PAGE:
Every artist needs a good gallerist and it was Vivienne at Aleph Contemporary who first saw potential in these collaged works and encouraged me to develop them further. I have been fortunate to have worked with various gallerists and curators in recent years who have opened a conversation about my work that has pushed things forward. This show is curated by a friend, John Silvis, whose steady hand and measured eye have complimented perfectly the fluctuating rhythms of my studio in the run up to the show.


We have, until this point, mostly skirted around the most obvious conversation point at this time. Given the circumstances in which we all currently find ourselves, I do, however, feel compelled to ask you about lockdown, and how this unusual time in our lives has affected your working processes. I’m especially interested in the shift in temporality between the paintings and the collages, your paintings are precisely made and take time to view – it feels like the experience of both making and looking are slow and contemplative, with compositions that gradually lead the eye around different elements of painted information until we formulate a holistic visual experience. The collages feel more immediate – diverse pictorial elements are held closely together with the texture of paint and we see an image more rapidly. Could you talk about your lockdown studio practice and how you’ve adapted to working in what may be a more unsettled schedule or mindset?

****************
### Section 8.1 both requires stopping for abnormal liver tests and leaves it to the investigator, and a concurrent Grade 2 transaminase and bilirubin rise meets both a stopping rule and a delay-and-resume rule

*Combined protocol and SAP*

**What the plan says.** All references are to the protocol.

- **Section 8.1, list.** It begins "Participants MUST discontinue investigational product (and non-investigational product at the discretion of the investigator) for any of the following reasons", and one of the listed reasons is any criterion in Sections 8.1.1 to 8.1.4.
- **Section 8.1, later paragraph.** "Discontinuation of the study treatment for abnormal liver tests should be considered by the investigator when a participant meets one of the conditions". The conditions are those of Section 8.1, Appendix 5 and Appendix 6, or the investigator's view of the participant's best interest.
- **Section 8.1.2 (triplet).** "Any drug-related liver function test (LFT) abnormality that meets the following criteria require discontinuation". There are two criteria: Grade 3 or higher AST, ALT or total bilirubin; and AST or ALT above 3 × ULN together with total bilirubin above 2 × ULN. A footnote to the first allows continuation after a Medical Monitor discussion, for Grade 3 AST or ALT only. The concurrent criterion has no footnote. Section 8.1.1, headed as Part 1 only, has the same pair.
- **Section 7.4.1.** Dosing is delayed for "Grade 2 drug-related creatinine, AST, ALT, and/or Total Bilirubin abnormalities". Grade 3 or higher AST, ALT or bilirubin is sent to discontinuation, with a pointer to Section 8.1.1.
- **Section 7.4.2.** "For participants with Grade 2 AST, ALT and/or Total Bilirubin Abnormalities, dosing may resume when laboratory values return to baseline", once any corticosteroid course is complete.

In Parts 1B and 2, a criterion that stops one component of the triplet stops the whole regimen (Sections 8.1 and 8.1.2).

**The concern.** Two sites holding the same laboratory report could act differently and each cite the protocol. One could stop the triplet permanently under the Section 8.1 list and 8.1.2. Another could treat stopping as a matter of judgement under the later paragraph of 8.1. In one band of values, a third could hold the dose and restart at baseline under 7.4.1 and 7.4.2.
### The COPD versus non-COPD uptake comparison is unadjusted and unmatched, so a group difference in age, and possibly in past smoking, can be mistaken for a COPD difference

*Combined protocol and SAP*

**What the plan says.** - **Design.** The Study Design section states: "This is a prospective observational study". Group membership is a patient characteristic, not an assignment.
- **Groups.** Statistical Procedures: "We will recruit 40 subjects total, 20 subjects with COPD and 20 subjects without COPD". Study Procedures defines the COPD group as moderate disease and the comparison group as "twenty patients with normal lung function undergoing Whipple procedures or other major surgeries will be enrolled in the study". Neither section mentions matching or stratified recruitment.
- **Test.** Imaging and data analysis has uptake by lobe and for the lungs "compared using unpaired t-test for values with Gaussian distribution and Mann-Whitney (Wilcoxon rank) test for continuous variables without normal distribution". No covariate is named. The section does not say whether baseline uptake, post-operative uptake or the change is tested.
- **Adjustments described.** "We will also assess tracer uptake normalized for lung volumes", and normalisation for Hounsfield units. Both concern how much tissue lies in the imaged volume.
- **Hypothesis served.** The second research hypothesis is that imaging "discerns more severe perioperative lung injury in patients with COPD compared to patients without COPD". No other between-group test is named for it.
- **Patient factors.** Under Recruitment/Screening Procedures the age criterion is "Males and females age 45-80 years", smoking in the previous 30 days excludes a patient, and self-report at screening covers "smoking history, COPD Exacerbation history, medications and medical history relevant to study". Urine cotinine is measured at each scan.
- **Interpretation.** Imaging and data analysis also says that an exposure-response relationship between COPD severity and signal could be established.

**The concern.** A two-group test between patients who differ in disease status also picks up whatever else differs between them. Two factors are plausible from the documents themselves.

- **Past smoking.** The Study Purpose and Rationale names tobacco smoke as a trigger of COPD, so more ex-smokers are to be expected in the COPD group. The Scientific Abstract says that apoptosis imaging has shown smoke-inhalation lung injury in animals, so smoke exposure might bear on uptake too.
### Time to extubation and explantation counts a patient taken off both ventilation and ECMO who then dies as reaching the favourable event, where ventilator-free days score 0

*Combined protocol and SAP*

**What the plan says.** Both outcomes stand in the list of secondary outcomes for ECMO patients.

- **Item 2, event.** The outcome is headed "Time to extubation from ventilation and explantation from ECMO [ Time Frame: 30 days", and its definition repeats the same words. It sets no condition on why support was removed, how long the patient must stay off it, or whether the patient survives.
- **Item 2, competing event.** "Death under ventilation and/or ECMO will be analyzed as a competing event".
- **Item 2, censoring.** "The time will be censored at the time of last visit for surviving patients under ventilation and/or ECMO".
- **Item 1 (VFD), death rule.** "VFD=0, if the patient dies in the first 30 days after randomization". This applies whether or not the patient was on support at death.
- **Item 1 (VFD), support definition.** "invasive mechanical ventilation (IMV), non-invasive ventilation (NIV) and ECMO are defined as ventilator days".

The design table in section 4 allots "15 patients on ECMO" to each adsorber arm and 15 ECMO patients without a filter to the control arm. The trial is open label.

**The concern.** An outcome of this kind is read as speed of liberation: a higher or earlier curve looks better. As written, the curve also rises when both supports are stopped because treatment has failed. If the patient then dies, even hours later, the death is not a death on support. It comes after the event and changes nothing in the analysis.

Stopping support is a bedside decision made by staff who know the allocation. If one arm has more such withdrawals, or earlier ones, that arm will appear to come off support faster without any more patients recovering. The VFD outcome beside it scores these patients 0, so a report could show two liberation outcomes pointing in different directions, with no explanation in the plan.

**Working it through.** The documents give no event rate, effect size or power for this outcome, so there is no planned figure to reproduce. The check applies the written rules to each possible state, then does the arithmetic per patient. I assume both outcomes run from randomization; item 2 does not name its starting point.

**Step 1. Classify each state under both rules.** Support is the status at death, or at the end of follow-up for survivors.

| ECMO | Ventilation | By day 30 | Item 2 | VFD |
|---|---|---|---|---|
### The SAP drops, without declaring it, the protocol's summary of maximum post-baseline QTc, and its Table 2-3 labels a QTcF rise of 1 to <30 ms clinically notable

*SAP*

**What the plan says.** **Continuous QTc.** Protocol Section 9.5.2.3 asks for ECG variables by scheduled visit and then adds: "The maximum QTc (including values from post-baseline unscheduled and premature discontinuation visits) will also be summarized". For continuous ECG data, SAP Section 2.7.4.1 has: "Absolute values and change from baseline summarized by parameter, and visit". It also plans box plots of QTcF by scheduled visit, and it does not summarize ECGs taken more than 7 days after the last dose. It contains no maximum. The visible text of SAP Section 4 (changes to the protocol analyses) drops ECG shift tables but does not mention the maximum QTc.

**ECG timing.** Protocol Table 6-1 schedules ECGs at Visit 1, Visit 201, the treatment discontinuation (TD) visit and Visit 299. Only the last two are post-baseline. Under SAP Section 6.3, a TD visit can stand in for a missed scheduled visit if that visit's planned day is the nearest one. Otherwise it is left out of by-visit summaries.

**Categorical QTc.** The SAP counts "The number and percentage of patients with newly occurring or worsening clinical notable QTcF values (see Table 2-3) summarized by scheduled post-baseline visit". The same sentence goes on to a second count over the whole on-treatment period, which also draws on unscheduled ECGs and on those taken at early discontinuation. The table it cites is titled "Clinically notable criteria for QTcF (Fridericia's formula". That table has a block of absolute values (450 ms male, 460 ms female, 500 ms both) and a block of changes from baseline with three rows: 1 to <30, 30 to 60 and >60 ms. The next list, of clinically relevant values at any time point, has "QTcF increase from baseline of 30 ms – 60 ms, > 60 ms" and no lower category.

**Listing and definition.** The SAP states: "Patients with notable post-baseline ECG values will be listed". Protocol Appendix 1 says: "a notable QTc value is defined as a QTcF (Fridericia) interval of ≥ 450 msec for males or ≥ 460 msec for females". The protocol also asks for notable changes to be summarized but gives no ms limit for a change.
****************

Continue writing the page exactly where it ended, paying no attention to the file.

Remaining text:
A few weeks prior to lockdown I wrote a question to myself in my sketchbook, “how would you paint if you didn’t have exhibition deadlines, collectors and people looking at what you have made?” Then lockdown happened and suddenly, like so many, I was thrown into exactly that strange situation. Having a studio on a piece of land behind my house has been an asset to me. Work space has not been my issue, but time has been more problematic. Currently my mornings are devoted to home-schooling my daughter Lilli, afternoons to my work with the charity Morphē Arts. My studio time has been the privilege of the evenings. After Lilli is in bed and the emails have stopped I can stay up late painting through the night. My wife, Anna, has also needed to work unusual hours during lockdown so we’re both quite sympathetic to each other’s recent unsociable hours.